The Department of Health is moving to “bring into line” commissioners who are increasingly restricting access to treatments and medicine, HSJ has learned.

A letter from NHS medical director Sir Bruce Keogh revealed by HSJ this week warned primary care trusts against referral restriction policies, particularly bans on procedures of allegedly “marginal or limited clinical effectiveness”.

It is also understood the DH is considering a tougher regime for checking whether commissioners are following clinical guidance in the future.

Sir Bruce wrote to strategic health authority medical directors telling them to inform PCTs that the department had ruled out “blanket bans” on treatments.

The letter said there had been “press and parliamentary interest in PCTs looking to address their current financial challenges through restricting patients’ ability to access… some services.”

Sir Bruce said the DH wanted to ensure referral policies included the potential for individual exceptions, where clinically justified, and were drawn up with clinical involvement.

He said the DH would not set out a national list of procedures of “limited clinical effectiveness”, but he would arrange a meeting of all PCT medical directors and agree a more “consistent” set of policies. Sir Bruce said: “While there is room for some variation [among PCTs’ approach to treatment restriction] there need to be good reasons for that.”

Sir Bruce said “the way we get the best value and most successful results is when managers’ and clinicians’ roles are aligned, and they are working together” on local referral and treatment policies.

British Orthopaedic Association president Peter Kay welcomed Sir Bruce “trying to bring the PCTs in line”. He warned that waiting times were “getting worse” for trauma and orthopaedics because PCTs were restricting access in “panic moves” to save money.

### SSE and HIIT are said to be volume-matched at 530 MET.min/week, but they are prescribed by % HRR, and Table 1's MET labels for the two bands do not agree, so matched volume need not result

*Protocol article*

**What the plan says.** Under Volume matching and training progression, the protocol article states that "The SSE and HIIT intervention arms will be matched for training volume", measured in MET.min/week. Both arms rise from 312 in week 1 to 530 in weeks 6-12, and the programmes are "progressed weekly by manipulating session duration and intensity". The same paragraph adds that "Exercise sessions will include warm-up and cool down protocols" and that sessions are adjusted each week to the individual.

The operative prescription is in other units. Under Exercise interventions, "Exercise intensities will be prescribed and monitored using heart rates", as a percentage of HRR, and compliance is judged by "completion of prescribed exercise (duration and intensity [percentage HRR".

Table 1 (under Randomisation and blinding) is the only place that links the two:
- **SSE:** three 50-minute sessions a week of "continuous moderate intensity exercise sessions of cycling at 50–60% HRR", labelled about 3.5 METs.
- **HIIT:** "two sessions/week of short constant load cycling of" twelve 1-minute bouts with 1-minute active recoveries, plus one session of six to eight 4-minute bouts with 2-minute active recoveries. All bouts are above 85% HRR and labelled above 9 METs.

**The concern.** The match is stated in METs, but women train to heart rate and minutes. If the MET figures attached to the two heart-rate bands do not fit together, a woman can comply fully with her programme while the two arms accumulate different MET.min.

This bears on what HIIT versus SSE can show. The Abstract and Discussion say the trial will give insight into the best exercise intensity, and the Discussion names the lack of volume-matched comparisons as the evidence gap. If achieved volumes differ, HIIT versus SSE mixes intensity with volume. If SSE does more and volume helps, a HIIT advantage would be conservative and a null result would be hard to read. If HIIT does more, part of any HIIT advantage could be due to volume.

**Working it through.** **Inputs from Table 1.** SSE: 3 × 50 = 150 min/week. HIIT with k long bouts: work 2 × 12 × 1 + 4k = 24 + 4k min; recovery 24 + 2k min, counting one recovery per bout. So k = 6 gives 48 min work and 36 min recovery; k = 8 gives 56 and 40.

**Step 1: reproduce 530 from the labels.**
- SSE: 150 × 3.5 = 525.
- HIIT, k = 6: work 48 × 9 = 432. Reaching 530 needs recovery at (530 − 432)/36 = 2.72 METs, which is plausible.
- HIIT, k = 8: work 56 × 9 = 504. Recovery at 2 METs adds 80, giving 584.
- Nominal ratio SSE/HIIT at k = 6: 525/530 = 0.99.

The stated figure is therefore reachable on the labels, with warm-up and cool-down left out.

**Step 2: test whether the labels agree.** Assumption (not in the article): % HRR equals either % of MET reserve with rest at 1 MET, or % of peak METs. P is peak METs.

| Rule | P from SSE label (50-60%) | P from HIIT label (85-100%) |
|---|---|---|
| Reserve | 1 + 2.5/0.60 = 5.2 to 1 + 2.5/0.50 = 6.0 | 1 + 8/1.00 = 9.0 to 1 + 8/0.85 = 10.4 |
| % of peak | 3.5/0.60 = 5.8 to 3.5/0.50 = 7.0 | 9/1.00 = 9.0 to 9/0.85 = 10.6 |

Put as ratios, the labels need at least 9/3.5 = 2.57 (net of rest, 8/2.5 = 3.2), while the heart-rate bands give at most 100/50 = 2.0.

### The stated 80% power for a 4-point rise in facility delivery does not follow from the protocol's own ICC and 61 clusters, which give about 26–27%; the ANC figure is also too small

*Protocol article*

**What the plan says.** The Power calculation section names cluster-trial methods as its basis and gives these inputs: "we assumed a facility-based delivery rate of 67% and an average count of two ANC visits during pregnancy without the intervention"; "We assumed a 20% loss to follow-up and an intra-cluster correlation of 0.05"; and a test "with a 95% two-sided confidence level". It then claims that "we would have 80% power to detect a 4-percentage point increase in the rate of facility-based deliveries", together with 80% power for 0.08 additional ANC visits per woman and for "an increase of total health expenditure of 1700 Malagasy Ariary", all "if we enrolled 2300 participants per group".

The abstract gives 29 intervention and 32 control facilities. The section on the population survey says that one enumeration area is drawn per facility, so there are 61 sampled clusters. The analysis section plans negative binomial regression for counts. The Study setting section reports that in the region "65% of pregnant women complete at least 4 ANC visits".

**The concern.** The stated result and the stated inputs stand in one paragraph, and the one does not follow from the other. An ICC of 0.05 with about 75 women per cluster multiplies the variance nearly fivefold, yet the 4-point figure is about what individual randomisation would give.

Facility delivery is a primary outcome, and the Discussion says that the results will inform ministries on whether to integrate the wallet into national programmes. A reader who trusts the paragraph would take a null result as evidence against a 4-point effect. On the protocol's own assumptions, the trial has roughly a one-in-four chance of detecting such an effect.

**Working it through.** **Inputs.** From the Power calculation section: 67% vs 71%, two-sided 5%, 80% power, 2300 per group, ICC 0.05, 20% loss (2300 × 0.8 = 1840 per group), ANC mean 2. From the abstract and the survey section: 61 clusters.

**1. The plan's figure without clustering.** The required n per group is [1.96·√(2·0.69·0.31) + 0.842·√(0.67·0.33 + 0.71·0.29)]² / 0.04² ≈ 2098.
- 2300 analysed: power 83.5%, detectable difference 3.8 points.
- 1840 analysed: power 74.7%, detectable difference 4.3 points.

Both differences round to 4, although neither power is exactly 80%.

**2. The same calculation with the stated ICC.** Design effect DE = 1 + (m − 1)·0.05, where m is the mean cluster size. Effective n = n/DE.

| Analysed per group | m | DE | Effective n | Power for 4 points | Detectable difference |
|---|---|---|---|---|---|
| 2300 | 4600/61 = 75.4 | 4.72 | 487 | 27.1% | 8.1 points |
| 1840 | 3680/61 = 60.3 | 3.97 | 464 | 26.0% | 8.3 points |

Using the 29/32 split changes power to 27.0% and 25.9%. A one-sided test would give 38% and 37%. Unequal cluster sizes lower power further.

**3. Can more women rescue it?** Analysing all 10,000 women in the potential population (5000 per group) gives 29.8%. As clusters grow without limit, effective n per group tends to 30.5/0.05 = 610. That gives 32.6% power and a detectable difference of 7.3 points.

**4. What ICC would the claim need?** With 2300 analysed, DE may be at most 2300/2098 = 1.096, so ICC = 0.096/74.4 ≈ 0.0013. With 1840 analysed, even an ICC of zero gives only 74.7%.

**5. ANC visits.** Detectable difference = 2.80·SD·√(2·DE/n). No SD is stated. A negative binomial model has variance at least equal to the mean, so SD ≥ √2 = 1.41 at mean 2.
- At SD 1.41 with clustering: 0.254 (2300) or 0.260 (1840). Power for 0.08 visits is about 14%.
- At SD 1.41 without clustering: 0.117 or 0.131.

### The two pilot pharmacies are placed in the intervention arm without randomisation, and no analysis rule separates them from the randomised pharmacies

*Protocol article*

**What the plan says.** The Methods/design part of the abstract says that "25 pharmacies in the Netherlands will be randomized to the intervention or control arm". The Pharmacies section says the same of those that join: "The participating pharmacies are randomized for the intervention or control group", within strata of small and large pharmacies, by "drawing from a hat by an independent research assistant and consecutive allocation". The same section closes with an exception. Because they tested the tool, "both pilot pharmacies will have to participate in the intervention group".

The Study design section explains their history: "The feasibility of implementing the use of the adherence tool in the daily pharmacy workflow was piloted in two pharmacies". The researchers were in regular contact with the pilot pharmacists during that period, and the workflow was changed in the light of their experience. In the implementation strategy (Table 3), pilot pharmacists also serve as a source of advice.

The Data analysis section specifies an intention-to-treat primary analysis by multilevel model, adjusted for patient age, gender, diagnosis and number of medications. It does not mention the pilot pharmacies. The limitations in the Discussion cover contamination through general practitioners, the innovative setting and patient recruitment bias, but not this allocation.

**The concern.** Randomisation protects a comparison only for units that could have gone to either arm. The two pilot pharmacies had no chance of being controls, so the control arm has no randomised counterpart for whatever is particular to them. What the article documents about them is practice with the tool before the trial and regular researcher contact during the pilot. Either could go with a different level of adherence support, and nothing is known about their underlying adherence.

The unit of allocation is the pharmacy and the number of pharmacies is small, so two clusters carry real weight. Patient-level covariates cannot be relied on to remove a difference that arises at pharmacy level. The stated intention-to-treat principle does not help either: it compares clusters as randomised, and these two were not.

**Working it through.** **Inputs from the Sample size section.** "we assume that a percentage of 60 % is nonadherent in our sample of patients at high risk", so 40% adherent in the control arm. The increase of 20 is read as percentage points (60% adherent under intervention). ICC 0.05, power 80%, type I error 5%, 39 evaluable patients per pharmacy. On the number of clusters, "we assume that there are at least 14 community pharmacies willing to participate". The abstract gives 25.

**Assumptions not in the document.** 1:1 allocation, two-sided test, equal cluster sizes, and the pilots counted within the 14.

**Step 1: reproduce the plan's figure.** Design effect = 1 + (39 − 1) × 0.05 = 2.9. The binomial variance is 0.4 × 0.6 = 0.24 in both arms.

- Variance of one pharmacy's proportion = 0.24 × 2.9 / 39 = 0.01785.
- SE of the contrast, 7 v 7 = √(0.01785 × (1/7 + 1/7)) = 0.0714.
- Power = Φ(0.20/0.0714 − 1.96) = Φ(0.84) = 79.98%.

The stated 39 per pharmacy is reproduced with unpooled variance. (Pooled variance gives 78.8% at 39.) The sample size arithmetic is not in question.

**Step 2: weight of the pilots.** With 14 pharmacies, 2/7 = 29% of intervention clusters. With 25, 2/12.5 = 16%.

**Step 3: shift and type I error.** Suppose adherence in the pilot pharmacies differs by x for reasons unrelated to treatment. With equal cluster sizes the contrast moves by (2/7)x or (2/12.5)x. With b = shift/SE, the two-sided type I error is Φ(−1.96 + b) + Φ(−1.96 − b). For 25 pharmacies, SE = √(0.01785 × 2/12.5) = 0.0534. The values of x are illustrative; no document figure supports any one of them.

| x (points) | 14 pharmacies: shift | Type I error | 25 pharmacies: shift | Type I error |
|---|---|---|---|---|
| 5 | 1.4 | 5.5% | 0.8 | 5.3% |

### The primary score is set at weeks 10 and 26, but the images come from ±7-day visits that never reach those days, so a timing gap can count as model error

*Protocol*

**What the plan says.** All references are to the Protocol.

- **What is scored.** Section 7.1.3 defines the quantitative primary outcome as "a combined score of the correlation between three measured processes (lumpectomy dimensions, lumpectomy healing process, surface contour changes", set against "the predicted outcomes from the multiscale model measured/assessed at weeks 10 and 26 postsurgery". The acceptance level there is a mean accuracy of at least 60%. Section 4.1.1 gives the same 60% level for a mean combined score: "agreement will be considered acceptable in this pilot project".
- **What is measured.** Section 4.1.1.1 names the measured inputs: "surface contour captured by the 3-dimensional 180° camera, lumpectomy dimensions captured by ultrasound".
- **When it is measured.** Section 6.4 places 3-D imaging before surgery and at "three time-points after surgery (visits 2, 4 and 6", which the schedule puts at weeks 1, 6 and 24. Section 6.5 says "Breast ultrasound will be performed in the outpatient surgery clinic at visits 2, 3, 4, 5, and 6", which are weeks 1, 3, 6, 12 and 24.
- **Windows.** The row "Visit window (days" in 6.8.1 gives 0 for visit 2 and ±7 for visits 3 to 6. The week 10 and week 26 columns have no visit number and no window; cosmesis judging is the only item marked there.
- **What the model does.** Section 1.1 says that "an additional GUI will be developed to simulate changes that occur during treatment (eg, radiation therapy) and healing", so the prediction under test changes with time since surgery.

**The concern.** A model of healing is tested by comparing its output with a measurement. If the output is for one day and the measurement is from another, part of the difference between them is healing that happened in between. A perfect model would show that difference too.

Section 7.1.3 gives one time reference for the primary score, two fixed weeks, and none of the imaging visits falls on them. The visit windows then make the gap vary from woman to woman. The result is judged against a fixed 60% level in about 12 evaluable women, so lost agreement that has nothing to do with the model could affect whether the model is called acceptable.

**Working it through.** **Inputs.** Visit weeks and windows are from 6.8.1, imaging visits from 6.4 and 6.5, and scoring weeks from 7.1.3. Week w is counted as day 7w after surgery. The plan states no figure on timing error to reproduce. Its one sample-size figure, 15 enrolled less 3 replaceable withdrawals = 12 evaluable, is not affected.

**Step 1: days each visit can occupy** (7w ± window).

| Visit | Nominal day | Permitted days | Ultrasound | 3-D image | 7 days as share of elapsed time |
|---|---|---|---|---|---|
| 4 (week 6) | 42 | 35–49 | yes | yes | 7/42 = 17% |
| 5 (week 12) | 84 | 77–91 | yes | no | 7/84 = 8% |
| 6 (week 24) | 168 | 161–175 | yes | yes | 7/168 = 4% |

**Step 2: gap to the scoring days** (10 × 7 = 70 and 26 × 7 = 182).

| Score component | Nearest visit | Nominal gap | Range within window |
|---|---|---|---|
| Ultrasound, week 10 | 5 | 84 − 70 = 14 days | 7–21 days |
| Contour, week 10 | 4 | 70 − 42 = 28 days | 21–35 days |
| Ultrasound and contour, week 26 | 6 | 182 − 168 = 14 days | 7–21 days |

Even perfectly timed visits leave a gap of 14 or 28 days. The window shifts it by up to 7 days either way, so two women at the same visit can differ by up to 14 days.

Mr Kay said there was “tension” in the localism policy. “If you allow local determination it allows the development of inequity because people start doing things very differently,” he said.

Meanwhile, PCTs have also been accused of limiting access to drugs approved by the National Institute for Health and Clinical Excellence, also to save money.

Senior figures in the pharmaceutical industry have said PCTs are grouping together and establishing “mini NICEs” to set stricter drugs funding policies, and are misrepresenting guidance to justify their restrictions.

A spokesman for the Association of the British Pharmaceutical Industry said the use of recommended drugs was “often variable”. He said there should be “mandatory adherence to NICE guidance and guidelines”.

HSJ understands DH officials are looking at whether and how the NHS Commissioning Board will be able to enforce commissioning guidance. The board will draw this up itself, incorporating evidence including NICE guidance and “quality standards” which set out how to provide the best quality services.

Officials are looking at whether they can take an approach described as “comply or explain”, which would see the board asking clinical commissioning groups which do not follow guidance to explain their decision. The aim is to encourage compliance and discover more quickly where there are good reasons to change the guidance.

The plans reflect NHS chief executive Sir David Nicholson’s expressed intention for the board to “put the N in the NHS”. In February he said the board would provide “support and direction” and would be “confident about leading change at scale”.

The pharmaceutical industry is understood to be hopeful that the “comply or explain” approach may be supported by recommendations of a review of innovation in the health service, being carried out by NHS South of England chief executive Sir Ian Carruthers.

Asked about PCTs restricting access to drugs, NHS Confederation deputy chief executive David Stout said: “If [PCTs] can’t afford it they have to limit what they do. [But] if you choose to [go against guidance] you should be willing and able to explain why.”